By  on December 12, 2008

LOS ANGELES — Mike & Chris, a contemporary brand that helped transform the casual hoodie into an edgy fashion item, hopes to weather the recession without sacrificing design through a licensing agreement with Green Mochi LLC.

Effective immediately, the deal allows Mike & Chris co­-found­er and designer Mike Gonzalez to focus on design. Green Mochi, which holds equal partnerships in contemporary label Twelfth Street by Cynthia Vincent and A.L.C., the fashion line launched for next spring by celebrity stylist Andrea Lieberman, oversees Mike & Chris’ production, invoices and shipments.

“Not only is it efficient on a business level, I will be able to really, really spend 100 percent of my time on the creative between the design process, the development of each collection and fine-tuning it,” said Gonzalez, a former fashion photographer.

Mike & Chris is the latest contemporary label to resort to a licensing model in the challenging economy. Modern Amusement, the Santa Monica, Calif.-based sportswear line owned by Mossimo Giannulli, said last month that it granted a five-year master license to Costa Mesa, Calif.-based Blk Brd LLC for all apparel and accessories.

Founded in Los Angeles by Gonzalez and his wife, Christine Park-Gonzalez, Mike & Chris began making its mark three years ago with hoodies spruced up in lightweight lambskin, softly weathered fleece and design details ranging from military epaulets to oversize buttons.

After breaking into the men’s market last year, the brand expanded its women’s portfolio with sanded silk charmeuse dresses and denim bell-bottoms. The line also parlayed its experience with leather into handbags, launched in 2006, and shoes, introduced this fall. With wholesale prices ranging from $86 to $410, Mike & Chris rang up $13 million in sales this year through retailers such as Barneys Co-op, Saks Fifth Avenue, Bergdorf Goodman, Harvey Nichols, Holt Renfrew, Isetan, Intermix and Ron Herman.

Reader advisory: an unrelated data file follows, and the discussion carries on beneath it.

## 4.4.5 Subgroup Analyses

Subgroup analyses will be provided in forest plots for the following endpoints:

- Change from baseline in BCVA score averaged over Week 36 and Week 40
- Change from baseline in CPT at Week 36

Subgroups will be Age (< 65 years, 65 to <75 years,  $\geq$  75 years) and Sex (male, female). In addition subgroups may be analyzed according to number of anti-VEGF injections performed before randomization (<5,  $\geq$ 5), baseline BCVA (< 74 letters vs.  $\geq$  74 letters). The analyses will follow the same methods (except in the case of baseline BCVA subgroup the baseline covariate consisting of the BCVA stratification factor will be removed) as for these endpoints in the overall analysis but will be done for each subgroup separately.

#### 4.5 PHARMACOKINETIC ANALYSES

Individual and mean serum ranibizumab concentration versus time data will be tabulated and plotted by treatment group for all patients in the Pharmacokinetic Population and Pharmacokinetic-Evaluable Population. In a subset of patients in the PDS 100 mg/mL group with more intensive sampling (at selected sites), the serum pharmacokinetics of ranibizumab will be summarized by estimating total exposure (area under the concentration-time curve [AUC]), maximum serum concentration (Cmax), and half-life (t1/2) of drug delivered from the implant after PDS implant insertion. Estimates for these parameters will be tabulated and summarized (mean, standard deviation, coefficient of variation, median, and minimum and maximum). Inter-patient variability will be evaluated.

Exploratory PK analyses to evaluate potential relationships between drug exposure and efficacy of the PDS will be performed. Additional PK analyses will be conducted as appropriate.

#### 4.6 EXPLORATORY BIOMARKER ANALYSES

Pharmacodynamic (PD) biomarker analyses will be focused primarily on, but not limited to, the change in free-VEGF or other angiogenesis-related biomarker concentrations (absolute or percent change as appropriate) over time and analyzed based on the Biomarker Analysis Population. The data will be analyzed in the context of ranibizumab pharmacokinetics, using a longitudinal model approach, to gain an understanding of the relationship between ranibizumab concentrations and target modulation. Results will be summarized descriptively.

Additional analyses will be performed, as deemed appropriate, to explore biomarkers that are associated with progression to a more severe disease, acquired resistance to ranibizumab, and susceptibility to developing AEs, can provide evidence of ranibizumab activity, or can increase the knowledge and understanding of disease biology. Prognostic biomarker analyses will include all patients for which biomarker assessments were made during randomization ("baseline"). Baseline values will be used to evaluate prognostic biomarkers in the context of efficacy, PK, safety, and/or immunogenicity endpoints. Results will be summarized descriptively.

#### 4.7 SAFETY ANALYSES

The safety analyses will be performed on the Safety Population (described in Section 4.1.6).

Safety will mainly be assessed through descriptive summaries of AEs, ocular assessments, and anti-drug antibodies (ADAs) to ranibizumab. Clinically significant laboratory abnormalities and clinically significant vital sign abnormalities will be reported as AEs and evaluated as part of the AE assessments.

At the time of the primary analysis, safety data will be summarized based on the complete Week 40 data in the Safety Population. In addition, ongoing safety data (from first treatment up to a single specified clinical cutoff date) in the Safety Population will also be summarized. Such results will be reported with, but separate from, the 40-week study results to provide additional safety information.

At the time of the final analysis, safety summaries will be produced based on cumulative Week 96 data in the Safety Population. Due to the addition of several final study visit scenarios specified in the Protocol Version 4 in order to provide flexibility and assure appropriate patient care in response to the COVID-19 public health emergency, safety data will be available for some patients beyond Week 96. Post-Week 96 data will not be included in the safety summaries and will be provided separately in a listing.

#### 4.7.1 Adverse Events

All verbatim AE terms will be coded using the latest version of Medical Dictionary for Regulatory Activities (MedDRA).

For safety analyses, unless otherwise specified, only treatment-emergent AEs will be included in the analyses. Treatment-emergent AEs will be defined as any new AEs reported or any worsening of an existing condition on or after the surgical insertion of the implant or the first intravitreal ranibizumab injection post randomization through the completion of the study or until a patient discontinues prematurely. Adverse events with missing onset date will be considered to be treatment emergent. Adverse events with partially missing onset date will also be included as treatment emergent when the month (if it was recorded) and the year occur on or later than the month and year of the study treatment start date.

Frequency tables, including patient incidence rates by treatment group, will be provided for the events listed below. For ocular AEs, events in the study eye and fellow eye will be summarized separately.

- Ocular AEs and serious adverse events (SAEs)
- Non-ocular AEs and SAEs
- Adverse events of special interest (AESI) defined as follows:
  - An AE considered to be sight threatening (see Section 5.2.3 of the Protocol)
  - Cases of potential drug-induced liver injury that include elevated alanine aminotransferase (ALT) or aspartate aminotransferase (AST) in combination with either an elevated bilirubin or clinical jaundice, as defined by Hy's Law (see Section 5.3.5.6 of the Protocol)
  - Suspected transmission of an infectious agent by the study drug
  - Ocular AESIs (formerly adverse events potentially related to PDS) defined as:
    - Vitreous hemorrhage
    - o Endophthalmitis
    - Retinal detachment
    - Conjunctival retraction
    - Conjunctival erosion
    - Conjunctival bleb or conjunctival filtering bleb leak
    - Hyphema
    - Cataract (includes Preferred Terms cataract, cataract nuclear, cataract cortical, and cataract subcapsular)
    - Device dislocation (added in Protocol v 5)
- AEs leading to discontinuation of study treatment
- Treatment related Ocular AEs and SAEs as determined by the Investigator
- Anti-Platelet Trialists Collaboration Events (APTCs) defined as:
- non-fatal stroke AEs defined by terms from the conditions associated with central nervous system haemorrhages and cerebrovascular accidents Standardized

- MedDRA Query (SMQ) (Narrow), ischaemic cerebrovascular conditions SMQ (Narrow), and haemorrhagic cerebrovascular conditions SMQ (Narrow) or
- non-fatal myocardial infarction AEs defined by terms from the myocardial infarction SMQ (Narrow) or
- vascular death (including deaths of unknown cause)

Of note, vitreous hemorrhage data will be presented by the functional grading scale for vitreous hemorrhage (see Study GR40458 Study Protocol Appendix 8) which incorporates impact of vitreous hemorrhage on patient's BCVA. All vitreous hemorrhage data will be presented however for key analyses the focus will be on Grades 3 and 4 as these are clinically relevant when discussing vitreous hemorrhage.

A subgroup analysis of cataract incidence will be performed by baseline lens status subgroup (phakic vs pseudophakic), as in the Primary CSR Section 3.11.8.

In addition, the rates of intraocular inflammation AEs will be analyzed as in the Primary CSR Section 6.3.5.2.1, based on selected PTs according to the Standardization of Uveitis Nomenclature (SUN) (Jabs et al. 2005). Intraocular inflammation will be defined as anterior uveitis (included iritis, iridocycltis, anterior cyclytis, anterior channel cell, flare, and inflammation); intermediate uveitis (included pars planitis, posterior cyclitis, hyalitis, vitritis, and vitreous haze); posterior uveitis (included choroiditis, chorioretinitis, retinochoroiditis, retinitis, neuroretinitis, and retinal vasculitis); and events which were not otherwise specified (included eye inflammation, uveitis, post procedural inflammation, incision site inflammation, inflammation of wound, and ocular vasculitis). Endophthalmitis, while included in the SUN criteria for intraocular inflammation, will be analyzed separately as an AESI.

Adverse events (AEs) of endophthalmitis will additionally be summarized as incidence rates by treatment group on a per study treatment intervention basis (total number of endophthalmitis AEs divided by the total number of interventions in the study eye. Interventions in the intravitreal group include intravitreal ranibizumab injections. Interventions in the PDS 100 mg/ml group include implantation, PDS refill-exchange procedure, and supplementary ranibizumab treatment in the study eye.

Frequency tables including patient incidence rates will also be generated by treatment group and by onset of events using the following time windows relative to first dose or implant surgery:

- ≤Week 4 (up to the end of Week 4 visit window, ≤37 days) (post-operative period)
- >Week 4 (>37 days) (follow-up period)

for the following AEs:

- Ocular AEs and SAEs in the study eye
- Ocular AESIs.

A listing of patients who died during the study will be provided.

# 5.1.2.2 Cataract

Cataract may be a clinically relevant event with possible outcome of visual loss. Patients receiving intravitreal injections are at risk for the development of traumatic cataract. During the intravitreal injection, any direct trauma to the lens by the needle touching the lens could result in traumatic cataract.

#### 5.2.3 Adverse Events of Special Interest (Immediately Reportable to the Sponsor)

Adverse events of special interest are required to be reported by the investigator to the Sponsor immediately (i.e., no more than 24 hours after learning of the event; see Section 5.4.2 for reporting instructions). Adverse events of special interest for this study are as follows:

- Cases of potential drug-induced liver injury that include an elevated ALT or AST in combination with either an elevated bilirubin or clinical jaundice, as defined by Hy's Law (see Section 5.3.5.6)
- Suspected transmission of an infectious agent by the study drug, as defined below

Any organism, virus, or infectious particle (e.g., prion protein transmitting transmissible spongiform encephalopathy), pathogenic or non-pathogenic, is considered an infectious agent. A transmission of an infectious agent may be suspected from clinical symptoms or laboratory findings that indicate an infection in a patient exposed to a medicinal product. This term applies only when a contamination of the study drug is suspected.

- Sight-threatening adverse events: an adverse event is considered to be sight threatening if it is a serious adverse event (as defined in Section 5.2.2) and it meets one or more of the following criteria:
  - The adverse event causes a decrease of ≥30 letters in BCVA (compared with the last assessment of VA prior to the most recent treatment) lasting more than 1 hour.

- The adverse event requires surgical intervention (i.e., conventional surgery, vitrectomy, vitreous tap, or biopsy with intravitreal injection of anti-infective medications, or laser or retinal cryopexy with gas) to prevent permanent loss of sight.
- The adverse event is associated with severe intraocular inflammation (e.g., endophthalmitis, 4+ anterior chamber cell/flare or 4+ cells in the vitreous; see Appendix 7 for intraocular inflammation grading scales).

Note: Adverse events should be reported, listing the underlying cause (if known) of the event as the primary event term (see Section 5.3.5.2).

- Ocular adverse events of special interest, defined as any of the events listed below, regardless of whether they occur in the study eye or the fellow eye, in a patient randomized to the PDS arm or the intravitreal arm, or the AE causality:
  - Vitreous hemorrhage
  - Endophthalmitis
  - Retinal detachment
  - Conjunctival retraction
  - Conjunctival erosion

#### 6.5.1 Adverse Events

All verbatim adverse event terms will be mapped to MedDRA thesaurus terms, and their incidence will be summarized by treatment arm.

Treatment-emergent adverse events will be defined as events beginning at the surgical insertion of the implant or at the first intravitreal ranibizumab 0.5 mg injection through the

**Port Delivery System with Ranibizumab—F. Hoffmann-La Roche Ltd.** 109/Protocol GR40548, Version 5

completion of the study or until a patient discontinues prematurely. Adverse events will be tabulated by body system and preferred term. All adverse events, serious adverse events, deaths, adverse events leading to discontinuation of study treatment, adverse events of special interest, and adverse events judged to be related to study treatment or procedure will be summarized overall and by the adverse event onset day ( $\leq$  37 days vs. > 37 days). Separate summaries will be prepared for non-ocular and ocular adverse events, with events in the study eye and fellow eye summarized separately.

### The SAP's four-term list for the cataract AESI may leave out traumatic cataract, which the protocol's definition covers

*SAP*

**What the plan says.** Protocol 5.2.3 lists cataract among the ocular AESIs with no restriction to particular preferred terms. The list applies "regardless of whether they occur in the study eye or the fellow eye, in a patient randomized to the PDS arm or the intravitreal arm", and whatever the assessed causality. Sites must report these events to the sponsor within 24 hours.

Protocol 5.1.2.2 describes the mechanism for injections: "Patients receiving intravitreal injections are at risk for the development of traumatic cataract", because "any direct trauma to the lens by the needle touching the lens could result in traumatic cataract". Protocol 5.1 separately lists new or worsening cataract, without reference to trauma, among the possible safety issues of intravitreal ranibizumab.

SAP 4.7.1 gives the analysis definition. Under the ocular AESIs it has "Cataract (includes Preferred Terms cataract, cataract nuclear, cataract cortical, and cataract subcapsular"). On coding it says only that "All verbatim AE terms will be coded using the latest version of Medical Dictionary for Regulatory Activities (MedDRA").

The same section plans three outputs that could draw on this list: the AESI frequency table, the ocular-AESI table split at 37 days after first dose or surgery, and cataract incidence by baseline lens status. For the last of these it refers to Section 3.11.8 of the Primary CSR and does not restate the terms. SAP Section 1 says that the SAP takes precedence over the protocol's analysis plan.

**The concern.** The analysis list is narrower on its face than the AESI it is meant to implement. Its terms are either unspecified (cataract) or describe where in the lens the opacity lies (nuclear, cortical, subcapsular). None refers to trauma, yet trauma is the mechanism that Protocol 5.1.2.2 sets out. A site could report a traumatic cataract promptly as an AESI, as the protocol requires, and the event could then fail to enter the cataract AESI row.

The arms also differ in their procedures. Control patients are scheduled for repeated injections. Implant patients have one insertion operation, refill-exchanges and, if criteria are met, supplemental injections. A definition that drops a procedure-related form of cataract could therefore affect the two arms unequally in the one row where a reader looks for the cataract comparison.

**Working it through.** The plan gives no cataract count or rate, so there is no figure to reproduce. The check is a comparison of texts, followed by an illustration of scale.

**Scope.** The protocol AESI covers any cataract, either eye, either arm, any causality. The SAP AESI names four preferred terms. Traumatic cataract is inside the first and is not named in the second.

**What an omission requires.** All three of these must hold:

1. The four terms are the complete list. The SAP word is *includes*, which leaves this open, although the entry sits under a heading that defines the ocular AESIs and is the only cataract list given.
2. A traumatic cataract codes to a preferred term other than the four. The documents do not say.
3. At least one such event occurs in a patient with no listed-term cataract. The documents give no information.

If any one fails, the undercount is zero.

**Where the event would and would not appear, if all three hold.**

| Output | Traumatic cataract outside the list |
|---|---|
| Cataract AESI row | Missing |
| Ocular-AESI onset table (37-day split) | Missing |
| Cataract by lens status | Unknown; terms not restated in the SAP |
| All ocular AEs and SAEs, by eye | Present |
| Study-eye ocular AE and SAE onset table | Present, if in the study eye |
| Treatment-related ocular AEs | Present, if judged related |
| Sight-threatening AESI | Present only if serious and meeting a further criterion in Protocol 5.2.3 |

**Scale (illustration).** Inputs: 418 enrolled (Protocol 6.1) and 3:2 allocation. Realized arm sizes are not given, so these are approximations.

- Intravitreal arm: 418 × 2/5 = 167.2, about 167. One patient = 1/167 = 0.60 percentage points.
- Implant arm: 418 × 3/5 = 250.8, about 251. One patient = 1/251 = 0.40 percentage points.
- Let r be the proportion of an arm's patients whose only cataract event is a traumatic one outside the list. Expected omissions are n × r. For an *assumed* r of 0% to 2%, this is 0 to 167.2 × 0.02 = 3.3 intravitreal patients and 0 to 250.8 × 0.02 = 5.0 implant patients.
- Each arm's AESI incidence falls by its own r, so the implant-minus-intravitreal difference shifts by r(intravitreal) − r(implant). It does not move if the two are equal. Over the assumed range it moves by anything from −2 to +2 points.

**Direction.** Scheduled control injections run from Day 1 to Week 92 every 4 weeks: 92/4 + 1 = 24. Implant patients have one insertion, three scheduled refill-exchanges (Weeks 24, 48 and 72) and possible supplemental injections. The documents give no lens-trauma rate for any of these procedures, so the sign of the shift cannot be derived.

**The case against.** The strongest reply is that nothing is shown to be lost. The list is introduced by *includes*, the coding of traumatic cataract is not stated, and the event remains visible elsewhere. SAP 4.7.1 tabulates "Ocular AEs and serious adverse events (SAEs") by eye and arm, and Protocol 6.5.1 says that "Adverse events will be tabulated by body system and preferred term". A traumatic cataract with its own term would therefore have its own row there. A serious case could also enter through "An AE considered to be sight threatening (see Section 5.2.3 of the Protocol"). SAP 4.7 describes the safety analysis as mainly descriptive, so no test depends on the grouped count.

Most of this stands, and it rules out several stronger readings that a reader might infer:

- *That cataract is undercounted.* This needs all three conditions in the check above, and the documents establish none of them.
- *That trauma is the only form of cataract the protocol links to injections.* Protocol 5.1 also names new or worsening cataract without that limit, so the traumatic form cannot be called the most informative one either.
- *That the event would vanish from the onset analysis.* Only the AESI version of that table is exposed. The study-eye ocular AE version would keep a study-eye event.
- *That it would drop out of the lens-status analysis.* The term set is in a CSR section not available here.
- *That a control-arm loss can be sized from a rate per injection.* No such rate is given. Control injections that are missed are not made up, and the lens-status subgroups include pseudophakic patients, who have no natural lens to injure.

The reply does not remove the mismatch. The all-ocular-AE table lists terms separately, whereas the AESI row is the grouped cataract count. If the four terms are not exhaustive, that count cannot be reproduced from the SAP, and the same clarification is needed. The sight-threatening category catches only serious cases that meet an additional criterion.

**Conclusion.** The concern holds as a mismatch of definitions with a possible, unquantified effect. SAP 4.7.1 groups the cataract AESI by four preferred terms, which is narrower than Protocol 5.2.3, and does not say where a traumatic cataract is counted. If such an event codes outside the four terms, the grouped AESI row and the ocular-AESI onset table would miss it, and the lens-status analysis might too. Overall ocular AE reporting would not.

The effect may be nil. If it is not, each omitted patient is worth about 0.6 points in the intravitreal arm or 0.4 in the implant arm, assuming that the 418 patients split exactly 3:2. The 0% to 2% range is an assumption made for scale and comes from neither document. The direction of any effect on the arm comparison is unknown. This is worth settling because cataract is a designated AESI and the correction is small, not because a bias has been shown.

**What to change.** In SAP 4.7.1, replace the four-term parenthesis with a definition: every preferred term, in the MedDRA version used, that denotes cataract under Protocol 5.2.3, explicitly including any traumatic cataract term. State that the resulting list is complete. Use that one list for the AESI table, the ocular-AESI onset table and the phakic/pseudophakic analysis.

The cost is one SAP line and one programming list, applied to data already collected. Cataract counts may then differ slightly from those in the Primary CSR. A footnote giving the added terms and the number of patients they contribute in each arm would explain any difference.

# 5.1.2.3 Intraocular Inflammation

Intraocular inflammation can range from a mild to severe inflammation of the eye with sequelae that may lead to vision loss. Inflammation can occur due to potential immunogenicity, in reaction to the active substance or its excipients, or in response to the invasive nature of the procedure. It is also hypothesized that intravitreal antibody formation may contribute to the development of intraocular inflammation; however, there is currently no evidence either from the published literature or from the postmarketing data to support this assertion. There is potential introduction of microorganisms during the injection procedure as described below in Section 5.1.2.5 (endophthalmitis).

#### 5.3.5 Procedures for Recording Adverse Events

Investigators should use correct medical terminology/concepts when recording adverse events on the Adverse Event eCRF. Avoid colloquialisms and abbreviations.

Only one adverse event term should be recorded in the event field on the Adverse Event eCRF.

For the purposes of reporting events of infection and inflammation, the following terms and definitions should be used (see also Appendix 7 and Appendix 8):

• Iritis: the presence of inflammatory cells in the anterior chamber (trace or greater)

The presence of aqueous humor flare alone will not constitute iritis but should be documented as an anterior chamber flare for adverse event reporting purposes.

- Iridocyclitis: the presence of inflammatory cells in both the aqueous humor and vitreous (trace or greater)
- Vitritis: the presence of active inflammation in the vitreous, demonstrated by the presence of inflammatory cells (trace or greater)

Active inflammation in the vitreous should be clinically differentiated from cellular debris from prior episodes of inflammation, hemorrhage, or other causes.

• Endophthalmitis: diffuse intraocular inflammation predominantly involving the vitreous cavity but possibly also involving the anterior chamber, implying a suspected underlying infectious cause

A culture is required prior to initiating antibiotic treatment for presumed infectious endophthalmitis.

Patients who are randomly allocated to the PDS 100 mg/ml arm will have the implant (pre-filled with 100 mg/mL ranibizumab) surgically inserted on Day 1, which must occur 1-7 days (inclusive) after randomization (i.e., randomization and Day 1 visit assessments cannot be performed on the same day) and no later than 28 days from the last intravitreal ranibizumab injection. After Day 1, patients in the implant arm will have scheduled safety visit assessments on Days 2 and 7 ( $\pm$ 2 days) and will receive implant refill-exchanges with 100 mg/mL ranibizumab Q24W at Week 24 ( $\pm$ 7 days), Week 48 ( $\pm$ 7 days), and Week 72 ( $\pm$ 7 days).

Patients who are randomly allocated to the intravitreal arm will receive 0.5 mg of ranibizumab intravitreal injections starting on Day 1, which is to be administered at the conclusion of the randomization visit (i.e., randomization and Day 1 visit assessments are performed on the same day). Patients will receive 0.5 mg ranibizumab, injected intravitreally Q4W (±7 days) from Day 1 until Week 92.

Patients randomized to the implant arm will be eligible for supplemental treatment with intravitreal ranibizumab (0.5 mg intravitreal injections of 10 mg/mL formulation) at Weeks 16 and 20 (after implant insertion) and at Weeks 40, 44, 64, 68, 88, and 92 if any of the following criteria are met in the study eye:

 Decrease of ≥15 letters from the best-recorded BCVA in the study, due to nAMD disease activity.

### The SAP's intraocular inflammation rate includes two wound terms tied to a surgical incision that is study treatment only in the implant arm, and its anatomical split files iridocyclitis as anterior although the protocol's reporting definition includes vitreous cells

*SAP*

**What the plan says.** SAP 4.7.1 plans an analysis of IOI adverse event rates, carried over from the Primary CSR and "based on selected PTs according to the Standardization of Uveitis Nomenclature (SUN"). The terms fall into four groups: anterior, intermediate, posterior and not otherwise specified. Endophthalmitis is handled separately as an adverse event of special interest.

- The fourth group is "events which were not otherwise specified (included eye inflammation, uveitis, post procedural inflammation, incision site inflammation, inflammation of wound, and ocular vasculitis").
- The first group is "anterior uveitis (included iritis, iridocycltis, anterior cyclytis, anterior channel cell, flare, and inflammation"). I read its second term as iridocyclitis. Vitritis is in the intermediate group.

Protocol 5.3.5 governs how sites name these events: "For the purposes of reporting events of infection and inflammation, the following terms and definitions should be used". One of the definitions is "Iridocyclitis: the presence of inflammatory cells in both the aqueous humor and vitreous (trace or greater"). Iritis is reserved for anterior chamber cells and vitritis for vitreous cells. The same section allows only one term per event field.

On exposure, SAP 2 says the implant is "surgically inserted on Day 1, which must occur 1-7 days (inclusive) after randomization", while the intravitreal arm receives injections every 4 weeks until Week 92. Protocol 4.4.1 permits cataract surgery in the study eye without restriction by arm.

Los Angeles-based Green Mochi, which has 45 employees, posted sales of $14.5 million this year. As part of the deal, Mike & Chris will consolidate its New York and Los Angeles showrooms with Twelfth Street’s. Green Mochi chief executive officer Armen Gregorian said he also plans to consolidate shipping, factoring, warehouse, invoicing and any operation that isn’t related to Mike & Chris’ design.

“What that does is spread the fixed costs over the base,” Gregorian said. “It reduces it by half for the entire company. We can endure the problems of 2009 and not be affected.”

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